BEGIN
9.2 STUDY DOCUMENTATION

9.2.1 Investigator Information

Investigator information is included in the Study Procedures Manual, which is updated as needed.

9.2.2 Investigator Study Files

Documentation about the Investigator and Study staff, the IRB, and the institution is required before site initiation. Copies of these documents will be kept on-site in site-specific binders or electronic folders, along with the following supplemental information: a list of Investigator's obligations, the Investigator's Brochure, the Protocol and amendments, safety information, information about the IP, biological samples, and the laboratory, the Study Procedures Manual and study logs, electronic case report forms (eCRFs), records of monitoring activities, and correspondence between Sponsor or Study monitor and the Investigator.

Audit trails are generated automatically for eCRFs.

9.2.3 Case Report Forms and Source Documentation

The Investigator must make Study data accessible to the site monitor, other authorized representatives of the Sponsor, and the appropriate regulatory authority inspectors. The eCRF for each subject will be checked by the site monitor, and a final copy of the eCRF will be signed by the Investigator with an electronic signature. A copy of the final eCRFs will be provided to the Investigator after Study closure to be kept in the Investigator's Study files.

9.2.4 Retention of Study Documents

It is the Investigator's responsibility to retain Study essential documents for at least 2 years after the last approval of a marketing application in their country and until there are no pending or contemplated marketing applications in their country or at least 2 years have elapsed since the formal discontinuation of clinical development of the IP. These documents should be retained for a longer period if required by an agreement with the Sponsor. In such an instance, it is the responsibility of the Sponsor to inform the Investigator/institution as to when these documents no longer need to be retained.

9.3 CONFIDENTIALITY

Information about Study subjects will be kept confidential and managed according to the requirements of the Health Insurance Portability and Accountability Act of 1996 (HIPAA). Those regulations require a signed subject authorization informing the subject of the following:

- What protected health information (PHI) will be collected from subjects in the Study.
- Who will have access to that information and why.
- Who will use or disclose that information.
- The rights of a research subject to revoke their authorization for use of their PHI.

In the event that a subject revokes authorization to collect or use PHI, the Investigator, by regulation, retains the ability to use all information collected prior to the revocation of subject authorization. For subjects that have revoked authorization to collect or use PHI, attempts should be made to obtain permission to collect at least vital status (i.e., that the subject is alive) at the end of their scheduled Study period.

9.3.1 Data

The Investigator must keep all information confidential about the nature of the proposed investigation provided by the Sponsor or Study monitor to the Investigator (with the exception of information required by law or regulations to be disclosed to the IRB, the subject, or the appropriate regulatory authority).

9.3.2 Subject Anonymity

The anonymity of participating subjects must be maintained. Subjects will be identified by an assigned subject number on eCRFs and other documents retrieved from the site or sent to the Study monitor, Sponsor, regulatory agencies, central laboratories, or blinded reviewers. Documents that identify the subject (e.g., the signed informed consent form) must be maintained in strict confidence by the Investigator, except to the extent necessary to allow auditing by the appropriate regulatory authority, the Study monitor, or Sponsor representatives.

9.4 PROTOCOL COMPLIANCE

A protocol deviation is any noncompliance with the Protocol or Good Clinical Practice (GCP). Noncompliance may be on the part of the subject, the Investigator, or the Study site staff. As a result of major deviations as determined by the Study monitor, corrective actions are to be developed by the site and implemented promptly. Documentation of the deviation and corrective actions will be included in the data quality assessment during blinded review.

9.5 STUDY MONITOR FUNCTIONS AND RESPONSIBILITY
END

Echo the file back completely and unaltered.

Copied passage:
9.2 STUDY DOCUMENTATION

9.2.1 Investigator Information

Investigator information is included in the Study Procedures Manual, which is updated as needed.

9.2.2 Investigator Study Files

Documentation about the Investigator and Study staff, the IRB, and the institution is required before site initiation. Copies of these documents will be kept on-site in site-specific binders or electronic folders, along with the following supplemental information: a list of Investigator's obligations, the Investigator's Brochure, the Protocol and amendments, safety information, information about the IP, biological samples, and the laboratory, the Study Procedures Manual and study logs, electronic case report forms (eCRFs), records of monitoring activities, and correspondence between Sponsor or Study monitor and the Investigator.

Audit trails are generated automatically for eCRFs.

9.2.3 Case Report Forms and Source Documentation

The Investigator must make Study data accessible to the site monitor, other authorized representatives of the Sponsor, and the appropriate regulatory authority inspectors. The eCRF for each subject will be checked by the site monitor, and a final copy of the eCRF will be signed by the Investigator with an electronic signature. A copy of the final eCRFs will be provided to the Investigator after Study closure to be kept in the Investigator's Study files.

9.2.4 Retention of Study Documents

It is the Investigator's responsibility to retain Study essential documents for at least 2 years after the last approval of a marketing application in their country and until there are no pending or contemplated marketing applications in their country or at least 2 years have elapsed since the formal discontinuation of clinical development of the IP. These documents should be retained for a longer period if required by an agreement with the Sponsor. In such an instance, it is the responsibility of the Sponsor to inform the Investigator/institution as to when these documents no longer need to be retained.

9.3 CONFIDENTIALITY

Information about Study subjects will be kept confidential and managed according to the requirements of the Health Insurance Portability and Accountability Act of 1996 (HIPAA). Those regulations require a signed subject authorization informing the subject of the following:

- What protected health information (PHI) will be collected from subjects in the Study.
- Who will have access to that information and why.
- Who will use or disclose that information.
- The rights of a research subject to revoke their authorization for use of their PHI.

In the event that a subject revokes authorization to collect or use PHI, the Investigator, by regulation, retains the ability to use all information collected prior to the revocation of subject authorization. For subjects that have revoked authorization to collect or use PHI, attempts should be made to obtain permission to collect at least vital status (i.e., that the subject is alive) at the end of their scheduled Study period.

9.3.1 Data

The Investigator must keep all information confidential about the nature of the proposed investigation provided by the Sponsor or Study monitor to the Investigator (with the exception of information required by law or regulations to be disclosed to the IRB, the subject, or the appropriate regulatory authority).

9.3.2 Subject Anonymity

The anonymity of participating subjects must be maintained. Subjects will be identified by an assigned subject number on eCRFs and other documents retrieved from the site or sent to the Study monitor, Sponsor, regulatory agencies, central laboratories, or blinded reviewers. Documents that identify the subject (e.g., the signed informed consent form) must be maintained in strict confidence by the Investigator, except to the extent necessary to allow auditing by the appropriate regulatory authority, the Study monitor, or Sponsor representatives.

9.4 PROTOCOL COMPLIANCE

A protocol deviation is any noncompliance with the Protocol or Good Clinical Practice (GCP). Noncompliance may be on the part of the subject, the Investigator, or the Study site staff. As a result of major deviations as determined by the Study monitor, corrective actions are to be developed by the site and implemented promptly. Documentation of the deviation and corrective actions will be included in the data quality assessment during blinded review.

9.5 STUDY MONITOR FUNCTIONS AND RESPONSIBILITY